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A case control study of age related macular degeneration and use of statins
  1. L Smeeth1,
  2. C Cook1,
  3. U Chakravarthy2,
  4. R Hubbard3,
  5. A E Fletcher1
  1. 1Department of Epidemiology and Population Health, London School of Hygiene and Tropical Medicine, London, United Kingdom
  2. 2Centre for Vision Science, The Queen’s University of Belfast. Institute of Clinical Science, Royal Hospitals, Belfast, UK
  3. 3Division of Respiratory Medicine, University of Nottingham, Nottingham City Hospital, UK
  1. Correspondence to: Dr L Smeeth Department of Epidemiology and Population Health, London School of Hygiene and Tropical Medicine, Keppel Street, London WC1E 7HT, UK; liam.smeethlshtm.ac.uk

Abstract

Aims: Age related macular degeneration (AMD) is the leading cause of blindness in industrialised countries. Previous studies have suggested that statins may have a protective effect against the disease; however, existing studies have had limited power to reliably detect or exclude an effect and have produced conflicting results. The authors assessed the risk of AMD associated with the use of statins.

Methods: Population based case control study using the United Kingdom General Practice Research Database. 18 007 people with diagnosed AMD were compared with 86 169 controls matched on age, sex, and general practice. The primary outcome was the odds ratio for the association between exposure to statins and AMD.

Results: The crude odds ratio for the association between any recorded exposure to statins and AMD was 1.32 (95% CI 1.17 to 1.48), but this reduced to 0.93 (95% CI 0.81 to 1.07, p = 0.33) after adjustment for consultation rate, smoking, alcohol intake, body mass index, atherosclerotic disease, hyperlipidaemia, heart failure, diabetes mellitus, hypertension, use of other cardiovascular drugs, and use of fibrates. There was no evidence that the risk varied by dose of statin, duration of use, or that the risk varied for individual statins.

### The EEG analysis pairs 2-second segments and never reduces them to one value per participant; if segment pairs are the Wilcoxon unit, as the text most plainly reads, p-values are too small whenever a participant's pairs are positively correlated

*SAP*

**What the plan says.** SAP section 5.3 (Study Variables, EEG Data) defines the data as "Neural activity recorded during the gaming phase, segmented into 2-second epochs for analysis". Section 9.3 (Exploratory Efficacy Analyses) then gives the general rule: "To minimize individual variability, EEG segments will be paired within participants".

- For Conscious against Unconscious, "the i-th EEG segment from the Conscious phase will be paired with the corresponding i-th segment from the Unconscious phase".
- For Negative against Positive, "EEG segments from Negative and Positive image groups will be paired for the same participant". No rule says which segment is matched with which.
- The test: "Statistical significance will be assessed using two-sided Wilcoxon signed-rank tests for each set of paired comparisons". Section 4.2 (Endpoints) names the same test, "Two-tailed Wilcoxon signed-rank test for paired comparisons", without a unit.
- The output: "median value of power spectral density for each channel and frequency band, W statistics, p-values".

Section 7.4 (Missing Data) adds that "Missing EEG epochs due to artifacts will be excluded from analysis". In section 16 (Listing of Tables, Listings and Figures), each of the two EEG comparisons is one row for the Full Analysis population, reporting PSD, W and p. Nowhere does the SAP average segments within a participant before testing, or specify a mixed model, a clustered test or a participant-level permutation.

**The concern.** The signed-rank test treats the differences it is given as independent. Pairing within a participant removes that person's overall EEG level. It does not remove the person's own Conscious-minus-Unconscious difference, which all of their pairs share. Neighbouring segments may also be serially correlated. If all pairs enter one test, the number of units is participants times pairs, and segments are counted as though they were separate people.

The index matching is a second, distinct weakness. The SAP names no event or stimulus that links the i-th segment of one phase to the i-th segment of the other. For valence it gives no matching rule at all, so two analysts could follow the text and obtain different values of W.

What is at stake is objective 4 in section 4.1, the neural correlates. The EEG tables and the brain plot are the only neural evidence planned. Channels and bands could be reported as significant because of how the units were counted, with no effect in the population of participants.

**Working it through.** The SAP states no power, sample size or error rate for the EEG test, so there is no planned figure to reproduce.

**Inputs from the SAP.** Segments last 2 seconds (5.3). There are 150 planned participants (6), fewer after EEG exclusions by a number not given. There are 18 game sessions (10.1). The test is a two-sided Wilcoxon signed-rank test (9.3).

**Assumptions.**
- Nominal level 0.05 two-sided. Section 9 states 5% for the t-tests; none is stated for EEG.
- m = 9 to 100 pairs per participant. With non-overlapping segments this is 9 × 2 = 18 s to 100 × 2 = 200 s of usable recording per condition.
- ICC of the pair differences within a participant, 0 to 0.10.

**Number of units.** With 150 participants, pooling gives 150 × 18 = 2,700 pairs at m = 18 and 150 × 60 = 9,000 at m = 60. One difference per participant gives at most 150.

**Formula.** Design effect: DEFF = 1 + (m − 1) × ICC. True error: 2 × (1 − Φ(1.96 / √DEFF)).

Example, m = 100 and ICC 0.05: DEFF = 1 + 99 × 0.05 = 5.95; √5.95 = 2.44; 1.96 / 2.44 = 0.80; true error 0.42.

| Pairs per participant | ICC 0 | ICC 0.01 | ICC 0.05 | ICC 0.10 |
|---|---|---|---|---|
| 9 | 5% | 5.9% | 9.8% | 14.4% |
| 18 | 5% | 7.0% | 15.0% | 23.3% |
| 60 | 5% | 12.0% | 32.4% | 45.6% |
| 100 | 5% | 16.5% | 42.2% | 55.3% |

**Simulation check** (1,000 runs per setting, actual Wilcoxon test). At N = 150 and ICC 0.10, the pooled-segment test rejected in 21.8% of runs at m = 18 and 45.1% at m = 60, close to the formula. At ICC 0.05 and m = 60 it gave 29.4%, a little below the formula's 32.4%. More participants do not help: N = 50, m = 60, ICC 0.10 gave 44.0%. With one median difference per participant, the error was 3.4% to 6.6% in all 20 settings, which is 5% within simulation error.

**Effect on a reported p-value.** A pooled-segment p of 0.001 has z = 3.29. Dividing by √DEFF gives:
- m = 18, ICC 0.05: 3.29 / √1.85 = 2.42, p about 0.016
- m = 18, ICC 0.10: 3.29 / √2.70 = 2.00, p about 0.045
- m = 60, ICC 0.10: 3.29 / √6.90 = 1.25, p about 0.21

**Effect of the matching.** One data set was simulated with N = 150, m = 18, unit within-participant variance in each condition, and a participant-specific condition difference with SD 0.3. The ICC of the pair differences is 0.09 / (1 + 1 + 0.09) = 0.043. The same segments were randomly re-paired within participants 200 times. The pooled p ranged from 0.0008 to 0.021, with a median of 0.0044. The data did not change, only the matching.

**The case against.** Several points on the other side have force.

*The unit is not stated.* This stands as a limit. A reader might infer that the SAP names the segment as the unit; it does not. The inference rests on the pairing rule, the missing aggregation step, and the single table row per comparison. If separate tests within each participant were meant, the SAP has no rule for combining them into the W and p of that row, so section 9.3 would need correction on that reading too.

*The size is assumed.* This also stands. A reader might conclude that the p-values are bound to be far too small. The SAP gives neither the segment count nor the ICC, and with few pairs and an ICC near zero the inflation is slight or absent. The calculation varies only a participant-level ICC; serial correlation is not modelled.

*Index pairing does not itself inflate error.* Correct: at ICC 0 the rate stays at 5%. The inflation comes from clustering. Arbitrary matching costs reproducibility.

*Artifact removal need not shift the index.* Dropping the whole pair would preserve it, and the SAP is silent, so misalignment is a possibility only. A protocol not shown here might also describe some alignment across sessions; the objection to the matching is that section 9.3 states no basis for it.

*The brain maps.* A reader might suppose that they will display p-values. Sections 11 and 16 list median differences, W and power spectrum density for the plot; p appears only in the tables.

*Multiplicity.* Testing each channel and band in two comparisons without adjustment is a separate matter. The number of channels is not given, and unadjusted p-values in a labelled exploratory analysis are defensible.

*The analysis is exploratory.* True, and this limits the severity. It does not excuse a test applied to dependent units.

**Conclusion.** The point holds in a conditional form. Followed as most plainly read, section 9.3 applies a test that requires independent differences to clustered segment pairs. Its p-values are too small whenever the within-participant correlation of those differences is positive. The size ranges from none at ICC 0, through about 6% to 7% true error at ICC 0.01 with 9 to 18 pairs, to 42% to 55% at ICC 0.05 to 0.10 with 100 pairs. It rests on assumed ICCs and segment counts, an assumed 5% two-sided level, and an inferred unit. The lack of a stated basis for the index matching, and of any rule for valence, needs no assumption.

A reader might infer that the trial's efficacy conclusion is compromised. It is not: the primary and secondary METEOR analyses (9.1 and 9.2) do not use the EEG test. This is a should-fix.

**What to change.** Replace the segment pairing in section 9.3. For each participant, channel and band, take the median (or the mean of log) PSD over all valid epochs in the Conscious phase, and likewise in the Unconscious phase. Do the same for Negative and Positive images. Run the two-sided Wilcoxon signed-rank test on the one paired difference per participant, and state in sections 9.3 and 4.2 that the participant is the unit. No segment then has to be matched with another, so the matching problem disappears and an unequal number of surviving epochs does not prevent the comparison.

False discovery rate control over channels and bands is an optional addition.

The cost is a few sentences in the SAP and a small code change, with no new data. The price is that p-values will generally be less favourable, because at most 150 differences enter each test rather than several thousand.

Conclusion: In the short and medium term statin use is not associated with a decreased risk of AMD. Whether subgroups of patients with specific forms of AMD (particularly choroidal neovascularisation) benefit from statin therapy remains a possibility.

  • AMD, age related macular degeneration
  • CNV, choroidal neovascularisation
  • GPRD, General Practice Research Database
  • age related macular degeneration
  • statins
  • case control
  • AMD, age related macular degeneration